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Project of the Week 26: Fireballs in the Sky

It's the beginning of an annual astronomical event called the Perseid meteor shower, often known to astronomers just as "the Perseids", so it's just the right time to introduce you to the app for meteor watchers called "Fireballs in the Sky".

What does this project do?
It is building up a database of the bright meteors and fireballs people see, including the directions from which these objects appear to come. This information tells us where in the Solar System these pieces of matter originated, which again tells us more about the Solar System itself.

What do I have to do?
Go to the website, or get the app "Fireballs in the Sky" on the app or google play stores. Then be patient ...

If you are looking up and see a bright dot or streak of light crossing the sky, too fast and erratically to be an aeroplane or satellite, this may be a fireball. Note that you can sometimes see the especially bright ones by day. Listen hard to see if you hear a sound; the very loudest make a sonic boom, which sounds like thunder.

If you see something like this, open the app and tap "Report a Sighting". You'll first be asked if you heard a sound. After this, point your phone to where the fireball seemed to begin its journey in the sky - it will take care of the constellations and the exact height and direction for you. Tap the circle in your screen when it is at the right place, and then repeat the process for where the fireball seemed to disappear.

After this, you can adjust parameters such as the brightness, colour and whether it seemed to be breaking up into fragments.

Where can I find out more?
About [The Research]
About [FAQs]
Twitter: @FireballsSky
Facebook: Fireballs in the Sky

What’s the Citizen Science Project of the Week?
Citizen Science Project of the Week is a regular feature at Doing It Together Science. What project would you like to see featured? Please let us know on the contact form, Facebook page or email us at Please put "Project of the Week" in the subject line and send us a link to the project, some information about it and why you'd like it featured. If you want us to, we'll credit you and tag you on Facebook!

More details
Fireballs in the Sky is part of the Desert Fireball Network, an array of cameras across Australia. These cameras take automatic 30-second exposures, which is enough to show a meteor's presence and direction. Although it originated in Australia, citizen scientists from all over the world use the Fireballs in the Sky app. Sightings from different places, which show the same meteor from different angles, help scientists pinpoint exactly where one of these space rocks is coming from - and in places such as the Australian desert, make it easier to find them.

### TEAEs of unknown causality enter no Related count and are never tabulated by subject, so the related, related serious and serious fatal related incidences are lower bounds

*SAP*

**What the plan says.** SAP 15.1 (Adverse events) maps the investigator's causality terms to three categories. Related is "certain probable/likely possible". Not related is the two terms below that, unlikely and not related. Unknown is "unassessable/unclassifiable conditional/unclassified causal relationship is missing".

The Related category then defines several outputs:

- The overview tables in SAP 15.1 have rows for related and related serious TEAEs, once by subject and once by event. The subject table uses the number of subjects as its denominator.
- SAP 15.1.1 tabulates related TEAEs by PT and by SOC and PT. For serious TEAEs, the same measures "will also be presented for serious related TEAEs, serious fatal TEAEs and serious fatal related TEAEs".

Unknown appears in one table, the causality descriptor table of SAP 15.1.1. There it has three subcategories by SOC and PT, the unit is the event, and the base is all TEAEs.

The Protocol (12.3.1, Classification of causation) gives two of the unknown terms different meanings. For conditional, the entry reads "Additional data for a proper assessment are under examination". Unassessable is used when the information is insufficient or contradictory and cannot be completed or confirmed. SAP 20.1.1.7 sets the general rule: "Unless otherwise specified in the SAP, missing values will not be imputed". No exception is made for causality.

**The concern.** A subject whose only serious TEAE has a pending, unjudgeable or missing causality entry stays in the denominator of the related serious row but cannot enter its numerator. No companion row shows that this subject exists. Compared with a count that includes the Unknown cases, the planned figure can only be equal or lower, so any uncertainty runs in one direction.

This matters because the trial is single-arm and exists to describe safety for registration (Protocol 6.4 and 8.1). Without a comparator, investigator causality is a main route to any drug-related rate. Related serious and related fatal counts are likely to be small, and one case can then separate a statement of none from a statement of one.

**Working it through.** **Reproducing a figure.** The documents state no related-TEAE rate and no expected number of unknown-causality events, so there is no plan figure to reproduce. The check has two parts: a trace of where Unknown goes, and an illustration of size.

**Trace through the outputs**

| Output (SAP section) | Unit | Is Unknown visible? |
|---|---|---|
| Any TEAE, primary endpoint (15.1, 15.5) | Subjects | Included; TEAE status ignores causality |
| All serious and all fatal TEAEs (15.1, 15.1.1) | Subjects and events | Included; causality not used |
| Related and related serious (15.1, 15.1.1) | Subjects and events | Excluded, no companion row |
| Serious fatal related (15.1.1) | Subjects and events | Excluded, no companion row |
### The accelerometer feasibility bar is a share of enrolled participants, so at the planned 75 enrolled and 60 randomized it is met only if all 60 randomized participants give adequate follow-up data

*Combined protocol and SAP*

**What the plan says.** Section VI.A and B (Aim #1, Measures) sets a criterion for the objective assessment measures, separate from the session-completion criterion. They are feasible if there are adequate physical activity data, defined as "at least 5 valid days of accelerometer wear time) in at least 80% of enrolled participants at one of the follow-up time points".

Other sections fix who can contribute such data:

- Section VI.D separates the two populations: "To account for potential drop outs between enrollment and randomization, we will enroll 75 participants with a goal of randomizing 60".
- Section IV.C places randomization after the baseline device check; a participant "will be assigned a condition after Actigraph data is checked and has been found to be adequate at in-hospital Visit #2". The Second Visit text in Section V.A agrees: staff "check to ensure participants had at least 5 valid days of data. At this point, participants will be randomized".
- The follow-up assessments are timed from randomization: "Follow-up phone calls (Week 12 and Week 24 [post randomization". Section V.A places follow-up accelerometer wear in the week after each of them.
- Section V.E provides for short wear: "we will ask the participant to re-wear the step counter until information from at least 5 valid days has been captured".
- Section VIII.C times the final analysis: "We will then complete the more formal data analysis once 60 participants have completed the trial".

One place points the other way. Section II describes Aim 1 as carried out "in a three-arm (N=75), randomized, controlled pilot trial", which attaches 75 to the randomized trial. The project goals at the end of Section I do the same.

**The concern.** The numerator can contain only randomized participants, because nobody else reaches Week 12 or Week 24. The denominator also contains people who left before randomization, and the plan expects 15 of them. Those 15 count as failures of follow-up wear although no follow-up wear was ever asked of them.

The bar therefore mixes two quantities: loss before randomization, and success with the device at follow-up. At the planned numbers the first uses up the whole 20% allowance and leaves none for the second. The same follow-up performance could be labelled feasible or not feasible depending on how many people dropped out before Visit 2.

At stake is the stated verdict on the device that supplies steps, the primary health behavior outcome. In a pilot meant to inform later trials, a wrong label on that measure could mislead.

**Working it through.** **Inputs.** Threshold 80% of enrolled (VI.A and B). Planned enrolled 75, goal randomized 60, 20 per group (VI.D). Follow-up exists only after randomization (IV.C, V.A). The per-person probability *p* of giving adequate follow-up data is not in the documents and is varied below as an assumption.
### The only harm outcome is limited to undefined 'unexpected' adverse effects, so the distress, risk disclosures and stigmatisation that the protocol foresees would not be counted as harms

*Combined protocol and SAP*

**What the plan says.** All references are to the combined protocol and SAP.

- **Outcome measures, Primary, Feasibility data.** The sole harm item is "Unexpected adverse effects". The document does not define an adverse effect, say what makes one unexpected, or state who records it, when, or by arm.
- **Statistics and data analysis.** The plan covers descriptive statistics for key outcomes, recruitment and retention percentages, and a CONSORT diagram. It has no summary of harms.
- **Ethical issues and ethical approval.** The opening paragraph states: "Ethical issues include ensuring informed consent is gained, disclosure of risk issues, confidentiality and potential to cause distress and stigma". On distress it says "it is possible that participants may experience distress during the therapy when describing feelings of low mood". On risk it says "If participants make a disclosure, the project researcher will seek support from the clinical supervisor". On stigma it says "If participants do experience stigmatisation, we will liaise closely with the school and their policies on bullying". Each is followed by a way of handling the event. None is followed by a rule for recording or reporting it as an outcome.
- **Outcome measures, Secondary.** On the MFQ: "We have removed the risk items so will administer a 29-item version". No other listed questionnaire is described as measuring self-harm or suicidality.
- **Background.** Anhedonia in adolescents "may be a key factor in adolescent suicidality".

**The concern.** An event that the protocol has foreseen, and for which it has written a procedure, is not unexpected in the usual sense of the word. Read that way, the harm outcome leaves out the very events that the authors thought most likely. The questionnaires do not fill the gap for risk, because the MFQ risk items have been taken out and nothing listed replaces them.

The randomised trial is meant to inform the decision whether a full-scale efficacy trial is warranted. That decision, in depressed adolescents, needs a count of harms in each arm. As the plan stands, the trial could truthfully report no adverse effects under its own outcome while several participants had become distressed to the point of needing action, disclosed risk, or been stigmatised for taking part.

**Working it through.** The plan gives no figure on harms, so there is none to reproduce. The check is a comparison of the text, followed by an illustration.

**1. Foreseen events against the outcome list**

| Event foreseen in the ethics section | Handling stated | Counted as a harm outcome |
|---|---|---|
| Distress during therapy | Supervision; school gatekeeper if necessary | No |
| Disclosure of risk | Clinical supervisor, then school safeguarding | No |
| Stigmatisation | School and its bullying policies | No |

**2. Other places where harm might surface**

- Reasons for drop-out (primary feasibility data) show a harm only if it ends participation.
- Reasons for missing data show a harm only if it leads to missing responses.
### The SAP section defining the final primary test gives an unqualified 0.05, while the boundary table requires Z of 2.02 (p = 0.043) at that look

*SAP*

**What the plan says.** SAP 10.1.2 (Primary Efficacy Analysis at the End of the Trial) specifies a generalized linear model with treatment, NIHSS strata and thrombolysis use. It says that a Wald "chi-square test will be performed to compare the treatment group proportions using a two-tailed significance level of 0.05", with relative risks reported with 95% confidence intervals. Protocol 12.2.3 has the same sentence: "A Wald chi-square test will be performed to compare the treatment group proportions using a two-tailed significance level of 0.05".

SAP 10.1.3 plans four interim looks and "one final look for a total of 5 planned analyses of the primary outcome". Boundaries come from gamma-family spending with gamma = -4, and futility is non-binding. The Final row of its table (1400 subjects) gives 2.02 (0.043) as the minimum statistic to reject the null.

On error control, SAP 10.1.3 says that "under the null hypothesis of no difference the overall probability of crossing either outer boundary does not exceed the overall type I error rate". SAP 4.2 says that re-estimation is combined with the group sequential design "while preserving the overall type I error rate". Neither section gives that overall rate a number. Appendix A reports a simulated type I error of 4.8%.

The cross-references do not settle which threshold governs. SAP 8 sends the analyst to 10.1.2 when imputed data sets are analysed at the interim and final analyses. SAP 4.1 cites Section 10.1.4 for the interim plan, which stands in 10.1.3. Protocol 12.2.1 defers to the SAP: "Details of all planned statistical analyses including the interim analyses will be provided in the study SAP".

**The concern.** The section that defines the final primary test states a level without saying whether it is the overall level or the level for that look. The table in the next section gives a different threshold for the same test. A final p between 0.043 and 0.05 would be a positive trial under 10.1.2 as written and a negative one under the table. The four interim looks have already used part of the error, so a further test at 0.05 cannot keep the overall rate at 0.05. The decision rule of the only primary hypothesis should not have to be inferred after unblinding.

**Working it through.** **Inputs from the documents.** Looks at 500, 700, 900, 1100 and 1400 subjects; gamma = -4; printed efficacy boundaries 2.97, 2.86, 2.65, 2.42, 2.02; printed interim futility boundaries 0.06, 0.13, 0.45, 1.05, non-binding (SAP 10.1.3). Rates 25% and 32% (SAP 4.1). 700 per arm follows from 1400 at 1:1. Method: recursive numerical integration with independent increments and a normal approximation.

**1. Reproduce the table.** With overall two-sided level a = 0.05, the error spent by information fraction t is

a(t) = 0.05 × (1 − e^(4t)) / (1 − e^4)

A fireball is a meteor - a particularly bright one, of magnitude -4 or brighter, about the same as the planet Venus. (In astronomy, the lower the magnitude, the brighter the object is.) This might mean that it was seen close up, or that it was a particularly large object. Most meteors are only about the size of a grain of sand, but a few of course are much bigger - the one that killed the dinosaurs would have been about 10-15km in diameter! Finding a meteorite is many an astronomy enthusiast's dream (a meteor is what you see in the sky; a meteorite is the solid object that has fallen to the ground) - and these objects, mostly being made of the raw material from which the Solar System grew, tell us a lot about why we're here and how we formed. You can see a list of where meteorites have been found here, and how they've been treated historically here.

The Perseids, the upcoming meteor shower, is so named because the meteors appear to be originating from the constellation Perseus. Obviously, the meteors have nothing to do with Perseus, whose brightest star, Algol, is so far away that it takes light 90 years to travel between it and us. These meteors come from a trail of debris left behind by the comet Swift-Tuttle. (Comets are full of light molecules, like water, which evaporate easily when they come near the Sun. This is why they have their amazing bright "tails".) The comet happened to cross the path of Earth's orbit once upon a time, and every year, the Earth now ploughs through the same cloud of debris left by Swift-Tuttle. When a piece of this debris (a grain of sand, for example) comes into contact with our atmosphere at high speed, it becomes very hot and glows. Incidentally, this heat is not due to friction as is commonly thought, but compression: molecules of air in front of the meteor have no time to move out of its path and are thus squeezed together!

If you are interested in fireball-hunting, the Perseids are a good time to look. They last from mid-July until late August, but peak around 12-13 August. You can find the constellation Perseus in the north-eastern sky. High up you will see a W-shape; this is the constellation Cassiopeia. Closer to the horizon will be Perseus. A park or garden, without too many artificial lights in front of your eyes, is a good place to look, but the fewer lights and the fewer tall objects nearby the better. Earthsky and Sky and Telescope have many tips for successful meteor-watching. However, if you miss it, don't despair - there will be many more meteor showers, and a fireball might appear at any time, even during the day.